Typos p. 172: succint [= succinct]; p. 173: subsersive [= subversive]; p. 175: tonsilitis [= tonsillitis]; p. 194: fourty [= forty]
Religion and the Constitution
Certainly the lesson of the Middle Ages was to the effect that Church and State were only too frequently in conflict, and unless a European monarch had either come to an agreement with Rome, or had, like the aristocratic rulers of Venice, wisely insisted on controlling ecclesiastical affairs in his own state, his authority was never secure. At any moment the Church, as the spiritual and moral guide of Christendom, might intervene, and champion the cause either of his subjects or of his enemies, against him, and entirely paralyse his government. Thus, to many writers, among whom is Palgrave, the Church is believed to have been "the corner-stone" even of English liberty, by the support which it gave to the people, probably only in its own interest, against the power of the ruling authorities. 2 A recent writer, the Rt. Hon. J. M. Robertson, speaks of the Church as representing "a special source of strife", because it is "a state within the State" 3; and when we remember that the Christian religion, unlike the Jewish, the Greek, the Egyptian and the Roman, is an international or Catholic religion, aiming at universality,
1 The Prince. Chapter III.
2 See his History of the Anglo-Saxons. Chapter III.
3 An Introduction to English Politics, p. 400.
It may seem absurd and pathetically feeble, according to our modern notions, that the Jews and the Egyptians should in their conflicts have appealed to their respective deities for help and succour. But we should remember that the spectacle of the Germans and the English, each claiming that the same God was on their particular side in the Great War, would have seemed equally ridiculous and feeble to the ancient Jews and Egyptians. From the standpoint of nationality, therefore, Christianity, like high finance, is a disturbing force, because it is an international force. And the only way, on the temporal side, to deal satisfactorily with it and the Church which organised it, was either to master its local representatives as the Venetians did, or else to establish a private national branch of it as Henry VIII did.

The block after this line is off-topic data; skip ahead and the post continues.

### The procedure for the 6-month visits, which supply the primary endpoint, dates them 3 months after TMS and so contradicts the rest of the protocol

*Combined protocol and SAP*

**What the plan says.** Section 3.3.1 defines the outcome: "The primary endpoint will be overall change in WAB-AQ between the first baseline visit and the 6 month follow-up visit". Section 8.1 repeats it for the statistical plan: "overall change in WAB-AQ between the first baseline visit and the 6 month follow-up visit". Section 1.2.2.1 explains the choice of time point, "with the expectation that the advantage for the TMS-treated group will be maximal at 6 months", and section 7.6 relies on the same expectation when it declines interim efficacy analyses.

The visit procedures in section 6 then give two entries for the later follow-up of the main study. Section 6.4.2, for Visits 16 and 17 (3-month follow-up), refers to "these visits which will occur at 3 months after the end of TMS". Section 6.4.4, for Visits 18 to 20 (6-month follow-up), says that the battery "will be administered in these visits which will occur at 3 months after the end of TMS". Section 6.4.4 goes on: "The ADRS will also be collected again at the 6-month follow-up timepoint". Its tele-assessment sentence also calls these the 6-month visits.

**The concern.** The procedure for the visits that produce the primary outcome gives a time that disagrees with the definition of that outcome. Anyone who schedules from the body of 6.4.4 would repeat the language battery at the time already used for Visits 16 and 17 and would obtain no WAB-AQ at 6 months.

It may be true, as Cobbett pointed out, that the principal motives of the Reformation in England were greed and wealth-seeking, 1 and certainly in his
1 In writing on this subject he says that the chief motive was "plunder". (See Vol. II of his History of the Reformation in England, published in London in 1829. Introduction.)
At all events, in spite of Henry's and Elizabeth's
1 See A History of the Tory Party, 16401714, by Keith Feiling (Oxford, 1924), pp. 2425: "The Tudors launched their Reformation not according to the pure word of God, or at the inspiration of a Luther, but rather by piecemeal legislation, by preserving all they could of Rome except Roman hegemony, and by binding to this remodelled system their subjects' material interests and their national pride." Only one objection may be raised to this view of Mr. Feiling's, and that is, that the expression, "subjects' material interests", is equivocal. If it means the interests of the most powerful subjects, it is true. If, however, it means the whole nation subject to the monarch it is most decidedly misleading; for the mass of the people did not find their best interests secured by the breach with Rome.
The Tories, as hereditary supporters of the Crown and Church, were, therefore, from the beginning, saddled with a religious institution which, from the standpoint of the Tory belief in authority, subordination and order, was a pure anomaly. While it spent much energy and created much opposition by making rules and establishing doctrine, the source of all strength in religious and every other kind of regulation Authority had been sacrificed by its own deed of separation; and this was to have the most unexpected consequences.